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Walk into Olivia Parker’s seaside studio and the first thing you notice is that the outdoors has been brought in—shells, feathers, and assorted bits of organic matter. Parker has been a big fan of the natural world since her childhood in the Boston area. Later, moving to Manchester-by-the-Sea with her husband in 1967, she took daily walks to gather kelp, driftwood, and shells of all shapes and sizes.

These natural bits can be glimpsed in PEM’s current exhibition, Order of Imagination: The Photographs of Olivia Parker, the first retrospective of the celebrated photographer’s work. Parker’s photography is represented in a number of major collections, including the Art Institute of Chicago, The Museum of Modern Art (MoMA) in New York, the Museum of Fine Arts, Boston, the George Eastman Museum in Rochester, New York, and PEM, where visitors will find more than 100 intricately composed photographs that reflect the artist’s wide creative range and unflagging curiosity, on view through November 11.

For more than 40 years, Parker has created poetic and dreamy photographs that make us re-examine the familiar. Resisting any temptation to photograph the nearby woods or beaches, Parker prefers to experiment in her studio, mostly shooting downward toward her floor, where objects are arranged on paper, with natural light passing through the south-facing windows of her studio in the home she has lived in for more than 50 years. “It’s a matter of how the object reacts with light more than the object itself,” says Parker, who calls the reflective qualities of a broiling pan “fabulous.”

A found object may wait in her studio for decades before it’s picked up and put before the camera. When she was at home with two young children, she worked with what was on hand. It wasn’t until later that she started going to flea markets, such as Todd Farm in Rowley, where she recently came across glass fishing floats. “They’re the biggest ones I’ve ever seen and they’re crusted with barnacles and I really like them,” she says with a mischievous smile.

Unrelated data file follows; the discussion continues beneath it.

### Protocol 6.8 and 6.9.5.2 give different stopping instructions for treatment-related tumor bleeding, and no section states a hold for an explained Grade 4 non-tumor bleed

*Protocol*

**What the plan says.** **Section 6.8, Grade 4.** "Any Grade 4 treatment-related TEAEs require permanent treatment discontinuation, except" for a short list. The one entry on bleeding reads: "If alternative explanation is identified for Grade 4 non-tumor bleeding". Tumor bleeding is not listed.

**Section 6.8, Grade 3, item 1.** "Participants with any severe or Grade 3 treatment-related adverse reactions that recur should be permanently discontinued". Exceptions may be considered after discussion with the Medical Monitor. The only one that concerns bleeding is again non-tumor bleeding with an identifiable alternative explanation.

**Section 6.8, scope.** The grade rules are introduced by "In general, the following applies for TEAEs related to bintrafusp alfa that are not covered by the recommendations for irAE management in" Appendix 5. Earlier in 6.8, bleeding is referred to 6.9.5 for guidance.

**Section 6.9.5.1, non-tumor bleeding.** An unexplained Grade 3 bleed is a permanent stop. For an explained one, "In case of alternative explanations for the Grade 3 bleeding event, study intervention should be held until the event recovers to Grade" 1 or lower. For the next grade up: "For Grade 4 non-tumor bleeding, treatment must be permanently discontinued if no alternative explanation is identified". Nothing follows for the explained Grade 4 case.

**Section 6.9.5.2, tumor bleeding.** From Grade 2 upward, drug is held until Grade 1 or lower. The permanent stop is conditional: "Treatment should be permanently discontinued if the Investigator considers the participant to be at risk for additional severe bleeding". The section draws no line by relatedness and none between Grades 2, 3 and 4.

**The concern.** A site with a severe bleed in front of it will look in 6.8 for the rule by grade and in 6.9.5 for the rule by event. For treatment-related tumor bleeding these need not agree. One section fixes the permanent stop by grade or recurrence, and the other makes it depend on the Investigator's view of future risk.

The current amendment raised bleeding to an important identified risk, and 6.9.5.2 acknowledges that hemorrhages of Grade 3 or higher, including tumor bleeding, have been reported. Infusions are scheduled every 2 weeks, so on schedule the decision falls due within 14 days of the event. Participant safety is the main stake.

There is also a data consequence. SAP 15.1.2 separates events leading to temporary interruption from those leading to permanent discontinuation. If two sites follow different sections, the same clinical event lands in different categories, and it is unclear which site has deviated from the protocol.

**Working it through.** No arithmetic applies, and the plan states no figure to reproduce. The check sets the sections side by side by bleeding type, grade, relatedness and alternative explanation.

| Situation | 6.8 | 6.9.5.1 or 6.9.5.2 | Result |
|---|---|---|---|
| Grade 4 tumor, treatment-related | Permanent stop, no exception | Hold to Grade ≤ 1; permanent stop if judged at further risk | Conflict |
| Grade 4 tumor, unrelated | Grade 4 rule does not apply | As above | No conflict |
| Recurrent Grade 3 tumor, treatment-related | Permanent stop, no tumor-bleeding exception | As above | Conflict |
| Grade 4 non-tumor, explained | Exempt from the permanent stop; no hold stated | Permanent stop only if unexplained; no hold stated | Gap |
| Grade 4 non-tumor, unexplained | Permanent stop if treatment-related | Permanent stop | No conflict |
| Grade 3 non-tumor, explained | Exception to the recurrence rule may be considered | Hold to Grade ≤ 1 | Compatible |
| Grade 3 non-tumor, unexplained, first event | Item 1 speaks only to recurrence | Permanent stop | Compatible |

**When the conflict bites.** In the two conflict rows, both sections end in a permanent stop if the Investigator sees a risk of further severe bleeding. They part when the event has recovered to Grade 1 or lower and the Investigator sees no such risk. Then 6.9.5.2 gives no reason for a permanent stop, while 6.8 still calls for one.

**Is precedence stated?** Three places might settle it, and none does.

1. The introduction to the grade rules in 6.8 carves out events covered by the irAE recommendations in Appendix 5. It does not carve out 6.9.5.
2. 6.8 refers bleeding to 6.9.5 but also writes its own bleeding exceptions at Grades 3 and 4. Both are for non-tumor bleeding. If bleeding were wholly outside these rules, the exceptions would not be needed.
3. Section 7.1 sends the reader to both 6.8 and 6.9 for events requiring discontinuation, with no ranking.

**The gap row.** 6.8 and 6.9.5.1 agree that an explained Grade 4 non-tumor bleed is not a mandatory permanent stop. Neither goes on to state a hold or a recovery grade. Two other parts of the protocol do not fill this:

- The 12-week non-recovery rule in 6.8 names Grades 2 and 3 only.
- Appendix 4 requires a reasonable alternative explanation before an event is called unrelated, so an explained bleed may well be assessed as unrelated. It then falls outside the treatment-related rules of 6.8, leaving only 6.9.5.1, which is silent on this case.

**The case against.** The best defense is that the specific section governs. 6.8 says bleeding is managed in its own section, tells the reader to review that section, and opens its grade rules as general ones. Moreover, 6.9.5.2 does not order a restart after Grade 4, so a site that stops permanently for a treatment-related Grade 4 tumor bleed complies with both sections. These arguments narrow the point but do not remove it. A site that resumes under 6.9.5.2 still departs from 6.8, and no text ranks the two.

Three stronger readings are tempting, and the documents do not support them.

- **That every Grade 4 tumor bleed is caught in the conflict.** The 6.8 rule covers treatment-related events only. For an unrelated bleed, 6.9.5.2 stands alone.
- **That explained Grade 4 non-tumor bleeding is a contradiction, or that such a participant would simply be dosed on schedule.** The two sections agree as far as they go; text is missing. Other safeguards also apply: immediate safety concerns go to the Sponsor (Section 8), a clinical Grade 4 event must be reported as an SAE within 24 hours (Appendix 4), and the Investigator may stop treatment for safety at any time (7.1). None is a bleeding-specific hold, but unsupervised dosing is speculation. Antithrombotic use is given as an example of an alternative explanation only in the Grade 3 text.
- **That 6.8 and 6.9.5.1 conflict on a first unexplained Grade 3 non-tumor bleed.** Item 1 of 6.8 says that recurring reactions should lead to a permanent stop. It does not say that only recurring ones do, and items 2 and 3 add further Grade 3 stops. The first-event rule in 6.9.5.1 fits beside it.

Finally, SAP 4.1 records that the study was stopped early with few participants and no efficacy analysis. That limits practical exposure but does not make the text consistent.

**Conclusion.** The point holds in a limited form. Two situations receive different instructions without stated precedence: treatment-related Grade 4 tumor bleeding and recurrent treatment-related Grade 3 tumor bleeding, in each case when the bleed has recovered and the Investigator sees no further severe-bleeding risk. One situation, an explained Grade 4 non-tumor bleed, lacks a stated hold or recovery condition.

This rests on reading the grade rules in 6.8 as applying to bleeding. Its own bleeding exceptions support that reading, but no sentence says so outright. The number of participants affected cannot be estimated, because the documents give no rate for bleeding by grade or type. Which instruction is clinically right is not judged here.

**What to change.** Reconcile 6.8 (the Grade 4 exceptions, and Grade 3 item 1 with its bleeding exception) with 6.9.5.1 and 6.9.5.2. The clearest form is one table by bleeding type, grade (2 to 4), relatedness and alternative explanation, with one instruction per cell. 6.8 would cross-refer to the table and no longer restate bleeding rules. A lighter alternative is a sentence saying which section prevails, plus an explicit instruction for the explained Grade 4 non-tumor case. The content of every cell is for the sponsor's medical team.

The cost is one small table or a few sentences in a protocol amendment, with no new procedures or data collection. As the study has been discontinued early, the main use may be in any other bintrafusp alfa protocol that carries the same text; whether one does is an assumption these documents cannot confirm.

Among her treasures is a drawer of bones, big chunks of glass that reflect the light nicely, as well as jewel-toned glass bottles, old sepia negatives of strangers, small plastic figures, and collections like a glass vase full of rubber bulb ear cleaners. One intriguing piece, haunting in its beauty, and surprising in its simplicity, is Moonsnails, an arrangement of snails in a corn muffin tin. Parker says she pushes objects around, arranging them just so.

“I know intuitively when something is going right,” she says. “Sometimes it may work from a visual point of view, but it’s not saying something to someone or to me. So it gets tossed out.”

Her early training as an art historian and painter has resulted in particularly moody works reminiscent of the still-life paintings found in 17th-century Dutch and Spanish traditions. Her work reflects whatever Parker is reading at the moment and the things that she’s deeply curious about, which includes the history of both science and art. “The parallels are amazing,” says Parker. “People who are making art are going off the edge of a map, which is very similar to people doing scientific research—they’re going off the edge of a map, too.”

In 1995, a skiing accident left Parker on crutches for a year, unable to work in the darkroom or studio. She set her sights on learning the emerging technologies of digital composition and editing. Her 1996 photograph The Murderer’s Brain features an actual brain in a jar that was removed from a convicted murderer from the 19th century, when scientists thought the brain had physical characteristics that would indicate a penchant for violence. Next to it is a page from a book on phrenology, the pseudo-science popular in the same century that associates human character with the shape and appearance of the skull. Three profiles to the left are from a 16th-century treatise that compared human faces to animals as a way of assigning character traits. “Theories abound, and I’m always fascinated about how far to the side they go,” says Parker.

Some of her latest work was inspired by both science and the brain. In 2013, her husband, John, was diagnosed with Alzheimer’s. After he went to a care facility, Parker started running across the stacks of notes John used to help him remember and they provided some insight into what he was going through.

One of them is a list of the places the couple had visited on their honeymoon. “I put it in this light and photographed it and printed it a couple of different ways, and it seemed something was there,” says Parker. “I can’t know what John was thinking. It’s really my imagination on his illness. I was continually experimenting, pushing to see how far I could take this idea.”

She used glass bottles to make streaks of colored light across the notes that suggest impermanence or “flashes of lucidity,” explains the photographer, who is realizing how much the series on her husband’s illness has helped other people, especially caregivers. Throughout her life, Parker has managed to pivot her work to adjust to new circumstances.

With its large photography collection right down the road from her, Parker has decided to gift the works from the current exhibition to PEM. In the meantime, she will get back to work, finding a certain peace and resilience in the depths of her own imagination.

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